3. However we were never brought to bear on the family legacy if there was any. I'm talking about something reasonable for a middle class-income-government servant-sort of legacy. My mother who she herself was a lower ranking government servant has always reminded us siblings: She will support us thru High School. Public School. So go figure. If we wanted to go to university we have to fight for our own financing from the government. Two of us went local. Two of us went overseas. All on government/ MARA scholarship whatever. I studied as hard as I could (and partied equally as hard) and had my MARA loan at UIA converted to a full scholarship. I must admit though that My mum had to fully finance our other expenses and partying expenses. Which in the case of an architectural student with a car wuch as yours must be quite a lot. We had no inkling of beinng able to do any sort of business either. So again I agree on the financial shrewdness of the parent part. But still we knew we hd to fight hard for the scholarship portion. And pay back we must if it comes to it.

4. Dear Afiq, not all of us were born with a silver spoon. If you wanted me to stake my finger on it, My brother-in-law who is an anak polis from keramat whose police-man father died when he was in university is already retired at the ripe old age of 40. Yes I consider my BIL retired. He is forty and brings his young family overseas for holidays every year.

5. My ex-wife who is 39 whose ex-government parents extent of support was largely moral in nature, took her new family including my daughter inn 2009 to Gold Coast once, Amsterdam once and London thrice for holidays. All on her own income.

6. How they achieved 4 & 5 is a totally separate discussion. But believe me it includes blood and sweat and no parent. If you really want to know, ask me. I will reply personally.

7. I come to a close conclusion that your current posting is written by a brat... BUT it is good that you can ask and think about such matters. It matters to you and it matters to your friends and ather readers.

Having said that I guess if you have a strong enough WHY you will find your HOW.

13:11 read it carefully. God will help you only if you help yourself. So if comes to it, God has nothing to do with your success, you do (yeah flame me!!).

Read it carefully because it also mentions having angels in the front and at the back. Therefore I think guidance you parent your real guardian angels support is also necessary even if it is only moral...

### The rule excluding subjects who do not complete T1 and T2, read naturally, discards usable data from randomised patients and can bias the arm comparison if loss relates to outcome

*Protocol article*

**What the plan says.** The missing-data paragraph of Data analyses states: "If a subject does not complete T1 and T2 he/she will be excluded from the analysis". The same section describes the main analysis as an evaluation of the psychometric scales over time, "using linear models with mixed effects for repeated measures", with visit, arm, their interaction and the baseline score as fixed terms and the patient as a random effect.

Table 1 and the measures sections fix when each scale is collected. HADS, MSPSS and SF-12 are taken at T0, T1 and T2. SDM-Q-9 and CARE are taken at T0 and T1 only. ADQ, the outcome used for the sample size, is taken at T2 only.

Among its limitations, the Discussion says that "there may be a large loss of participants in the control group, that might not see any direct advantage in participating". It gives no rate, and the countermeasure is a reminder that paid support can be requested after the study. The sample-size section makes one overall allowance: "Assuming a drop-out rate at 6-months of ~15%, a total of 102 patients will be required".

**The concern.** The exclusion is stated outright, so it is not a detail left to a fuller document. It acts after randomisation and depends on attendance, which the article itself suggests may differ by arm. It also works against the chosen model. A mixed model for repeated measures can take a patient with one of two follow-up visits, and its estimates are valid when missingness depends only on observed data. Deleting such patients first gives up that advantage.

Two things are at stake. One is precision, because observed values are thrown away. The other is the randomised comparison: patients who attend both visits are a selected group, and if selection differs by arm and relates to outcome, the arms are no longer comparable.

Whatever...

Afiq Deen said...

So you have to be rich and born with a silver spoon to receive tertiary education. I think not. It's all about priorities. The moment a baby is born, parents should already start a college fund. You need not to be rich to be able to send your children to college and universities.

In a way, I am sort of a brat. I can't deny this. I demanded for what is best for me and in return, I will produce and be the best. I just don't get how parents can brag about their children eventhough they played very little part in their children's develepment.

Anonymous said...

don't blame you. you are young.

young is good.

RITZ CHEWAN said...

Aah, I get it. Hehe.

Its called Proud Parents Syndrome (my coinage).

When Breeders get together it starts with " Anak I..." and non breeders start too roll eyes... as would their children.

Its about parents playing a very low-key at teen agers birthday parties (read: Sleep in Master bedroom and lock the door, oor better yet go to a movie).

Yup all parents have in one way or another (if not everyday) been guilty of the prefix " Anak I..." even if the one who sat for SPM and scored the 9As and slogged for it is yours truly.

They must be reminded that sperm and ovum contribution alone just does not cut it...

Where was I? What was I talking about?... entah...

RITZ CHEWAN said...

Oh I agree on the Edu Fund Part... check check and check...

(nothingness) said...

perhaps you are right. malay parents don't put their children's education as a priority.

but then so do australian parents, i noticed. many of my friends work part time to support themselves.

i have two friends from hong kong who took a break from university to work - just so that they can pay off their university fees.

at the end of the day, our education lies in our hands, i guess. some are lucky to have good parents, some are lucky to have the support of organisations and their government.

forky said...

my parents could well afford my studies. however i had to pay for my own education from the age of 16 all the way to my bachelor. all that because my parents think i should not study so much since i'll end up being a housewife anyway.

for what it's worth, at least we won't be one of them who follow the cycle of their parents, and the generations before.

welcome to the club, mate.